W. Va.Code Ann. § 61–3–12. Because the statute criminalizes the entry of places other than “a building or structure” with the intent to commit a felony therein, see Taylor, 495 U.S. at 599, a conviction under the West Virginia statute does not necessarily constitute generic burglary. See United States v. Foster, 662 F.3d 291, 293 (4th Cir.2011) (concluding that the Virginia breaking and entering statute was “broader than ‘generic burglary’ “ and therefore resorting to a review of Shepard-approved documents).
We therefore turn to the modified categorical approach to determine whether Davis's convictions involved a violent felony. Based on its review of the state-court indictment—a Shepard-approved document—the district court, in determining the place entered, concluded as follows:
[W]e are not speaking about a railroad car or a vehicle or something not a building or structure that might be contained in the West Virginia statute, we are simply talking about ․ the Temple Shalom church building of which specifically the defendant was charged and entered a plea. And the indictment illustrates the building and charges with intent to commit a felony therein.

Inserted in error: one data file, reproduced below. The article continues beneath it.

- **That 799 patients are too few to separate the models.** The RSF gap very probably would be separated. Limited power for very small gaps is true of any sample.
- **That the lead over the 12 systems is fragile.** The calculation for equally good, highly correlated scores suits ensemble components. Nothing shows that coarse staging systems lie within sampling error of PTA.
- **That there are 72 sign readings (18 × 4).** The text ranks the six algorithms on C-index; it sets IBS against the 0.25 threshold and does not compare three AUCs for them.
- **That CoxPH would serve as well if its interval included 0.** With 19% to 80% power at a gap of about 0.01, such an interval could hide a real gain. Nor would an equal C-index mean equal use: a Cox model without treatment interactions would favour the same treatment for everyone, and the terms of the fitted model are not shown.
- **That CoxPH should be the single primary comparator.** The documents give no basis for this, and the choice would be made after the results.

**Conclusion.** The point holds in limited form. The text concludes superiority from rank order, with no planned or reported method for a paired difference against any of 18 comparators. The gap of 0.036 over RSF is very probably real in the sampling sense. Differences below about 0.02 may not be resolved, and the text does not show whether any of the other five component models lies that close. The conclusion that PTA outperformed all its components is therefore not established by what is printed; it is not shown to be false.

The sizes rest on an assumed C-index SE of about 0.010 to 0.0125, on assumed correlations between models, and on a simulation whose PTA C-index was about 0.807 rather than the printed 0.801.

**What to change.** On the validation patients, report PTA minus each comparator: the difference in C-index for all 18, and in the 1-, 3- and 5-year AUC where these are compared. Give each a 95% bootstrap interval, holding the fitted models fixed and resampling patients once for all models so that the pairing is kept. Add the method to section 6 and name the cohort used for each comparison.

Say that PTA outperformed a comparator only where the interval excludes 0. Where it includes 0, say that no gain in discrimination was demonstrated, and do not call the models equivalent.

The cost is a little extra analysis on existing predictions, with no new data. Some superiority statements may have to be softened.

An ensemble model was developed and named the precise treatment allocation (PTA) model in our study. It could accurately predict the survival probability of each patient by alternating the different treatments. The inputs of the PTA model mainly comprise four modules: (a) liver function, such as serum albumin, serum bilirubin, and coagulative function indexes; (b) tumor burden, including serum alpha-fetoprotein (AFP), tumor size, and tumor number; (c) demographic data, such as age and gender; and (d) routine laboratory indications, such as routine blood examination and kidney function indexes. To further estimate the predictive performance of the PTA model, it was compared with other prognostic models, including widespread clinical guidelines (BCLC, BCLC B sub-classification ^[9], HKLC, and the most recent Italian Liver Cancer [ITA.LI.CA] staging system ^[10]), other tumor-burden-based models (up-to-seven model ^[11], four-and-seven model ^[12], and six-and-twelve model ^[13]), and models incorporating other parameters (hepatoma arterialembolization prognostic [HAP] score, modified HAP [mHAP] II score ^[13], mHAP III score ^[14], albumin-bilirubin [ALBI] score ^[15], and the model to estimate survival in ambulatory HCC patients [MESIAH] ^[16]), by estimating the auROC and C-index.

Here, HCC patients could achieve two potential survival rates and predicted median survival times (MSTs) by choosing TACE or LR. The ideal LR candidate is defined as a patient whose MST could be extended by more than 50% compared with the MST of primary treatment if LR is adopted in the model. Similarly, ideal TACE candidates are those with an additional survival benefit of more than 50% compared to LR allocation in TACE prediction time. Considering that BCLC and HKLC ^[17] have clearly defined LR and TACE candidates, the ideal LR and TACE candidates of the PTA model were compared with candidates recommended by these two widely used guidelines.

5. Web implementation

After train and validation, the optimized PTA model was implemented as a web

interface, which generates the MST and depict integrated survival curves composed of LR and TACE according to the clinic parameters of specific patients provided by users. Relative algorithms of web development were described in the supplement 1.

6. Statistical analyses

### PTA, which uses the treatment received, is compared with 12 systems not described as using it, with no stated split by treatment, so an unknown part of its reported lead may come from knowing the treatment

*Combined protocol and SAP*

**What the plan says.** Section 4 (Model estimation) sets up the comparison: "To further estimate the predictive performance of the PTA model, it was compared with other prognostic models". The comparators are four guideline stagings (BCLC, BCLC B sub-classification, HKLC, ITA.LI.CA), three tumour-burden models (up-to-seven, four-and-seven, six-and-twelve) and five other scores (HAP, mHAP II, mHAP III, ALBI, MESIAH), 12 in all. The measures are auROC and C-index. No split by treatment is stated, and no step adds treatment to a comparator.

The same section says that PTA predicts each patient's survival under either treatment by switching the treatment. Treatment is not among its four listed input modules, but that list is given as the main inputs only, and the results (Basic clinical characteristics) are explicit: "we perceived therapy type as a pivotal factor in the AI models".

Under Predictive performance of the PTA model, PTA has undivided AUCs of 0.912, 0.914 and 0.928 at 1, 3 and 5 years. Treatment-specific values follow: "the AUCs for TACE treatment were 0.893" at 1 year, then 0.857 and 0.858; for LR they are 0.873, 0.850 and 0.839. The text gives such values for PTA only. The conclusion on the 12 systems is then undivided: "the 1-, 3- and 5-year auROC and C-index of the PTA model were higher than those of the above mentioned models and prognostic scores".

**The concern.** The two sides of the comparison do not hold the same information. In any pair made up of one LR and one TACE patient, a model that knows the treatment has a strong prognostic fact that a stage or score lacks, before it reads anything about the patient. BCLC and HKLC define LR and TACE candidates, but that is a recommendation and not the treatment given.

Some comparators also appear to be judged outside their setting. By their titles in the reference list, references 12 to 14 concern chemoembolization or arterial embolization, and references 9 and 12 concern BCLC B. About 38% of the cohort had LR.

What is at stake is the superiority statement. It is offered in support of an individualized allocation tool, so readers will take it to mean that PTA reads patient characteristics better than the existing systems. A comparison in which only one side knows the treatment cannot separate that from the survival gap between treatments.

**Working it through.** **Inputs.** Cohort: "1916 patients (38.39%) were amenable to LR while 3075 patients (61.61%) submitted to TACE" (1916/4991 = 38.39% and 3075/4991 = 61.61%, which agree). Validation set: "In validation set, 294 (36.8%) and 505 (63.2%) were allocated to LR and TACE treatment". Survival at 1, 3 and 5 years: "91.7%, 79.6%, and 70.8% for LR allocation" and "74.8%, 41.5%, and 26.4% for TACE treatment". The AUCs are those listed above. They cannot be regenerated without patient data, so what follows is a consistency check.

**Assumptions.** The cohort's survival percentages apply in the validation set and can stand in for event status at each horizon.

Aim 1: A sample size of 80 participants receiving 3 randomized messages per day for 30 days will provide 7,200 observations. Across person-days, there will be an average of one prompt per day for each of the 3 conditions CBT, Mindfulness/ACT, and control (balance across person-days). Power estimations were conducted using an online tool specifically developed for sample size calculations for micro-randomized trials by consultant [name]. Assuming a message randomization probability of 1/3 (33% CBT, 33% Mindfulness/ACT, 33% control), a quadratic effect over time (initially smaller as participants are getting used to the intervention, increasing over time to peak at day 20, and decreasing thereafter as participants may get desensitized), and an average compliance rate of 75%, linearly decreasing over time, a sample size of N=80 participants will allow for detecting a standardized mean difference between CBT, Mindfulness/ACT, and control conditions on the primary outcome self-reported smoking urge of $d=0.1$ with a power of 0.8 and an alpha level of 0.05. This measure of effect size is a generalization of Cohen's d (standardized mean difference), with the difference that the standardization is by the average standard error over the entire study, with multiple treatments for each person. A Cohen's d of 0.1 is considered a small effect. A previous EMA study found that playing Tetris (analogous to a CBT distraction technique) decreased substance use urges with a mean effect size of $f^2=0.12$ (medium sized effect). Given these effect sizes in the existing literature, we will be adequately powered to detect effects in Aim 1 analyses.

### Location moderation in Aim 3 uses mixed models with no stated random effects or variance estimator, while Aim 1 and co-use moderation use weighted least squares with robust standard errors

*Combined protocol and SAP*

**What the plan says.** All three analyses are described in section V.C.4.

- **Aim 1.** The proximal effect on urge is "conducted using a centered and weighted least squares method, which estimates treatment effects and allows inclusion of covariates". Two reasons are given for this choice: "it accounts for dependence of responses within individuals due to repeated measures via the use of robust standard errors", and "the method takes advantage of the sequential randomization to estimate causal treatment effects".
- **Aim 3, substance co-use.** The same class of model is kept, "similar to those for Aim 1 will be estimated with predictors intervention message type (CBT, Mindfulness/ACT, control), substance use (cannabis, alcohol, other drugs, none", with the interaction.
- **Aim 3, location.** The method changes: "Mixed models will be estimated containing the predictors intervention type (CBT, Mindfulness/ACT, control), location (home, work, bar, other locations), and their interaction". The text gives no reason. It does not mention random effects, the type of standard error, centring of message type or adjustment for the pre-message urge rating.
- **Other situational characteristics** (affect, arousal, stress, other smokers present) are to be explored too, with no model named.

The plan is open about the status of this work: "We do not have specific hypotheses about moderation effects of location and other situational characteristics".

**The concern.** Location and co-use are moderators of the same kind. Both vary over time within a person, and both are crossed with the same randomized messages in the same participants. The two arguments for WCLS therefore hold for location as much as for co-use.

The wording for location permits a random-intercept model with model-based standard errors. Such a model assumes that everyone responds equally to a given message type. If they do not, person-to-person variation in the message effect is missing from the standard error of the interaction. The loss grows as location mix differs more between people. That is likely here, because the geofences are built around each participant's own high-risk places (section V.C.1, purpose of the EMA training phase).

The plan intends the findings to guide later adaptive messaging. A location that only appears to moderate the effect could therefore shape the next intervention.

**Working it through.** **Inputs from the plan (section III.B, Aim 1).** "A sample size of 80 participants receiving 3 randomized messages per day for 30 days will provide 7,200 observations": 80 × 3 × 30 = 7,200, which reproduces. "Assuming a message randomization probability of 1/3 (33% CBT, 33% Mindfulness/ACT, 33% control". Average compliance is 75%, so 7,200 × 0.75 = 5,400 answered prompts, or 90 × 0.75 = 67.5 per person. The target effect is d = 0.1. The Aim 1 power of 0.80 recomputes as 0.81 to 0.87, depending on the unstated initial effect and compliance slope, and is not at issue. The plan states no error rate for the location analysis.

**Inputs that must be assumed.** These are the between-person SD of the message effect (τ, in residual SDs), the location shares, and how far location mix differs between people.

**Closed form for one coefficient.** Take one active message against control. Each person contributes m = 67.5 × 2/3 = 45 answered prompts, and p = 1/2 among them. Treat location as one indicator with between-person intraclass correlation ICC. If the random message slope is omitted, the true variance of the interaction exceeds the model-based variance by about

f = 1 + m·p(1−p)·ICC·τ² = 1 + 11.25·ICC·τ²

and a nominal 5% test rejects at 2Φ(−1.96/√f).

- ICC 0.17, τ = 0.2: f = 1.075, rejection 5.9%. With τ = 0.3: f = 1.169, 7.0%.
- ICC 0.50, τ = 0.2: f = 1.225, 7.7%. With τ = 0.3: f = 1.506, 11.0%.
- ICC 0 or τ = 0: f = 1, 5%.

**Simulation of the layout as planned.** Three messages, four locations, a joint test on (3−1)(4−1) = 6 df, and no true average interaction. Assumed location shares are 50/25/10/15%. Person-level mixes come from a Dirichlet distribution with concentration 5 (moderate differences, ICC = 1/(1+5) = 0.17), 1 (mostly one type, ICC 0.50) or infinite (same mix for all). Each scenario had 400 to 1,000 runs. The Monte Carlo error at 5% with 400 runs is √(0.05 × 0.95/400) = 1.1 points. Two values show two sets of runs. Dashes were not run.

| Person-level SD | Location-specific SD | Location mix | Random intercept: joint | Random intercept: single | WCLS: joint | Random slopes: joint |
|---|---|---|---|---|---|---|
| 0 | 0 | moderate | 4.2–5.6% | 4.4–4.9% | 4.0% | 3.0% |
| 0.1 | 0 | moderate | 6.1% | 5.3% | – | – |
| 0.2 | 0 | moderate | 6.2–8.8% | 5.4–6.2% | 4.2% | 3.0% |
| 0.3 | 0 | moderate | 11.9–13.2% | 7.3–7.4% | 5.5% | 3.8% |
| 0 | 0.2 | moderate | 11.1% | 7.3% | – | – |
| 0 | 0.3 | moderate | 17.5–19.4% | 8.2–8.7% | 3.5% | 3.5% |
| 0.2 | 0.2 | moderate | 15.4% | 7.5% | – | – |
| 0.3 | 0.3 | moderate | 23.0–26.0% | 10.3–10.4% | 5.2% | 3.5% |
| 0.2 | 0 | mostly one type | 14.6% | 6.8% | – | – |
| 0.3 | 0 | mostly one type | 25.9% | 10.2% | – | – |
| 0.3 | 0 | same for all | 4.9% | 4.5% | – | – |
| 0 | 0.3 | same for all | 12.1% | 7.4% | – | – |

J.A. 85. The court then held that Davis's convictions were for generic burglary. Because Davis was convicted of attempted breaking and entering, however, the inquiry does not end here.
Davis's conviction is not for a completed breaking and entering, and so we must consider whether his specific conduct satisfies the generic definition of burglary. More specifically, the relevant question is whether the additional attempt element removes the crime from the definition of generic burglary. See James v. United States, 550 U.S. 192, 197, 127 S.Ct. 1586, 167 L.Ed.2d 532 (2007) (finding that attempted burglary under Florida law is not generic burglary for purposes of the ACCA because it requires the additional element “that the defendant ‘fai[l] in the perpetration or [be] intercepted or prevented in the execution’ of the underlying offense” (citing Fla. Stat. § 777.04(1))).